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Monday, October 18, 2010

Westward Movement: The Industrial Revolution, Transportation, Communication

1789, Samuel Slater came to America, violating England's emigration law that was designed to keep skilled craftsmen in their own country.  In Rhode Island, he built the necessary spinning machinery to operate a cotton factory.
More factories soon sprang up in the North.  This proved to be a huge advantage for the Northerners later during the Civil War.

In 1793, the cotton gin was invented by Eli Whitney.  

Whitney was also called the "Father of Mass Production" for his method of producing guns.  Previously, only skilled craftsmen made muskets one at a time.  Whitney made it possible for even unskilled workers to assemble many muskets, using uniform parts.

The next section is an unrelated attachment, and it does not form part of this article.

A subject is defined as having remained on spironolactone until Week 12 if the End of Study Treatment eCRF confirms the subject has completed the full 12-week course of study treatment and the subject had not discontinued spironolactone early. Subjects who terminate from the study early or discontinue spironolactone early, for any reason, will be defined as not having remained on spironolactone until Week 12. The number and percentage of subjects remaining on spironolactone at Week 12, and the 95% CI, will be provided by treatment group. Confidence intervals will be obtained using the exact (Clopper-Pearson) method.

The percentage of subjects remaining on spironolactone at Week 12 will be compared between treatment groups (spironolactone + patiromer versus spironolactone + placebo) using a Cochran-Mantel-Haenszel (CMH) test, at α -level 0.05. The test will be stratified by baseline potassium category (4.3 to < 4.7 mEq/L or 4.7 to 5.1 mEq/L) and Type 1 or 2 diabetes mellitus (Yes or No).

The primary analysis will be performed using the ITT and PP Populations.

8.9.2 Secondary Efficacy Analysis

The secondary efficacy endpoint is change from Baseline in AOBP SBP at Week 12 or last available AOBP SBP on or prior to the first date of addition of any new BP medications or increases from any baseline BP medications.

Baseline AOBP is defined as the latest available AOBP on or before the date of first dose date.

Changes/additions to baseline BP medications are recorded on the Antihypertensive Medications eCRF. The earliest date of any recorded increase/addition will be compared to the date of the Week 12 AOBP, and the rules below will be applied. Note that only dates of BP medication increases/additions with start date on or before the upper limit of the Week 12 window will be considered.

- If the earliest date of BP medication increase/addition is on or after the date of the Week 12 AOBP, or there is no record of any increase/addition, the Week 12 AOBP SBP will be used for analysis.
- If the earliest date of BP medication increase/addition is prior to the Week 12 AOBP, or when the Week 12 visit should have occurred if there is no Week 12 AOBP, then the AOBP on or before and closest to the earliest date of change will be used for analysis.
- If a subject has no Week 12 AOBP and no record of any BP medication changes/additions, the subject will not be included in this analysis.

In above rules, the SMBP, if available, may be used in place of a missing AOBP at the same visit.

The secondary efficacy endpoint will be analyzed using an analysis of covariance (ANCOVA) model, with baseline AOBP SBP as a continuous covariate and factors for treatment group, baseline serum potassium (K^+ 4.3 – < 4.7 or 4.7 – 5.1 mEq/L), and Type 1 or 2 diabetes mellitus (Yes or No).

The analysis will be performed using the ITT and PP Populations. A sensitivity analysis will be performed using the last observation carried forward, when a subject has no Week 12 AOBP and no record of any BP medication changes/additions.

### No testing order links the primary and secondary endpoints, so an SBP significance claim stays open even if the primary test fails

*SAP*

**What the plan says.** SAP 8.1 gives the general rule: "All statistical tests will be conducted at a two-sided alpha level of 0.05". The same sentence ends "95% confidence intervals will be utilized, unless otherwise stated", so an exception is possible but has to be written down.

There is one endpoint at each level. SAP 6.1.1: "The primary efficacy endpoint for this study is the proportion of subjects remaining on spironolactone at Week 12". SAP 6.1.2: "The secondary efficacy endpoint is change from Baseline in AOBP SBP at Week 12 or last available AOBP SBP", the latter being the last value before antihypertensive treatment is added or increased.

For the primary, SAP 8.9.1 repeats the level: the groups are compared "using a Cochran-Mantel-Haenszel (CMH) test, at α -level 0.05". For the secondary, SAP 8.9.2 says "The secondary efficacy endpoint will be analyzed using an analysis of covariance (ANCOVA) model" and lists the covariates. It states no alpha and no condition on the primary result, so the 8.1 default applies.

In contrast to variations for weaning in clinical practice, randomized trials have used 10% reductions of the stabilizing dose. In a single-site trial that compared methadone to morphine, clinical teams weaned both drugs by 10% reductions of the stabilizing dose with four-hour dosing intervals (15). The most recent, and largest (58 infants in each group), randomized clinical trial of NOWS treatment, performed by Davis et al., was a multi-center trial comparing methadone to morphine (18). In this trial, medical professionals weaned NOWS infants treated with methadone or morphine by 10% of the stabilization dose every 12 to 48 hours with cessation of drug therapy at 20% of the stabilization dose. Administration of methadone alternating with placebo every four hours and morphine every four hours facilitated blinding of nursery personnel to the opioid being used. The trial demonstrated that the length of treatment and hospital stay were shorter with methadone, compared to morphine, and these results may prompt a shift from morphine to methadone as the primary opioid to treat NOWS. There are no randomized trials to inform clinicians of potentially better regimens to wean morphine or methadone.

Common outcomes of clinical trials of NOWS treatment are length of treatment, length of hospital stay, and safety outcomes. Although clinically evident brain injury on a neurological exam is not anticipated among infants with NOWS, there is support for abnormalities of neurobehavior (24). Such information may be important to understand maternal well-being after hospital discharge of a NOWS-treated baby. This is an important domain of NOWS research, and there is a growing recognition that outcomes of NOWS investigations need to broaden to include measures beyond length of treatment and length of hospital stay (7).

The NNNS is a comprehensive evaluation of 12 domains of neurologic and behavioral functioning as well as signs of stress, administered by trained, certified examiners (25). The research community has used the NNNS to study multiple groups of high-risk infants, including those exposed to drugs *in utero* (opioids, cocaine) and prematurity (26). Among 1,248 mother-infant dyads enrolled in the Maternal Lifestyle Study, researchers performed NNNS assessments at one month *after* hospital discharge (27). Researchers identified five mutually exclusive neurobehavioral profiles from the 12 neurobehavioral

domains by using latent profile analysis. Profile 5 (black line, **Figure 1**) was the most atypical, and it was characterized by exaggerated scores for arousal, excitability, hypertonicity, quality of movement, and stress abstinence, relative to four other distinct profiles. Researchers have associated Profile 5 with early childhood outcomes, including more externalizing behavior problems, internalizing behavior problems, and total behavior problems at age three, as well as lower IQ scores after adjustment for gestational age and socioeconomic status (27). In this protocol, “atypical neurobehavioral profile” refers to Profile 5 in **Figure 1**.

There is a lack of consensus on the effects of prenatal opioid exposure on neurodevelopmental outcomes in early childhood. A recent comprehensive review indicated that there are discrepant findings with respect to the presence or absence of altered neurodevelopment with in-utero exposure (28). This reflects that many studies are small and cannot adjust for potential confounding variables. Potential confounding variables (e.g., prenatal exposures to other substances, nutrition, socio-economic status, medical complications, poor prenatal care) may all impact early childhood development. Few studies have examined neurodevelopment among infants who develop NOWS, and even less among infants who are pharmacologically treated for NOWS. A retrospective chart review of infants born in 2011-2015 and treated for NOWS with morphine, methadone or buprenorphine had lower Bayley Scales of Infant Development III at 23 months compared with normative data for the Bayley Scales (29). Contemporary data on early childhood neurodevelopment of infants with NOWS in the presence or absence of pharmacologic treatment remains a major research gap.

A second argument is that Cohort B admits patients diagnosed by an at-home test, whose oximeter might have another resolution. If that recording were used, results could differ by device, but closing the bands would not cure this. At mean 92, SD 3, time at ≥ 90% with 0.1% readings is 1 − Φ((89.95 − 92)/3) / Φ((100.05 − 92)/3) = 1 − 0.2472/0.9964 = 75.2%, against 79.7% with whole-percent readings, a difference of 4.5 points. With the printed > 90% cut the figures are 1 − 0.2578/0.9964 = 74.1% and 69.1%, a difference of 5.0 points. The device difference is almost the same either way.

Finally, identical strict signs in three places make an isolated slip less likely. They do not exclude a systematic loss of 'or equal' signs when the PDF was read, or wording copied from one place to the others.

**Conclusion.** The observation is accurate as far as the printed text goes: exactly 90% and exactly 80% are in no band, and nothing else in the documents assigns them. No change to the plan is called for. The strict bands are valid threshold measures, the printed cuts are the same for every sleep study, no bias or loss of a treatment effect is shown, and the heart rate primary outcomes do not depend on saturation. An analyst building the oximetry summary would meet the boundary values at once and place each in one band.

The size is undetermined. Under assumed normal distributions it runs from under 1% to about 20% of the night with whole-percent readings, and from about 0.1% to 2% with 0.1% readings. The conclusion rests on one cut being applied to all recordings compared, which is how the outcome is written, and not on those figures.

Elias Howe's sewing machine

James Watt's improved steam engine.  The steam engine allowed factories to be built anywhere, not just beside swiftly flowing streams where they used to need the waterpower for their factories.

1834, Cyrus McCormick's reaper

1807, Robert Fulton's steamboat, the Clermont

The Erie Canal

1825, The Erie Canal

Laying track for railroads

1836, Samuel Morse invented the telegraph

1860, the Pony Express was a fast way of communicating, taking less than half the usual time to get a letter across the country.  It only lasted 19 months due to the completion of telegraph lines all the way to California.
See this Want Ad for the Pony Express.

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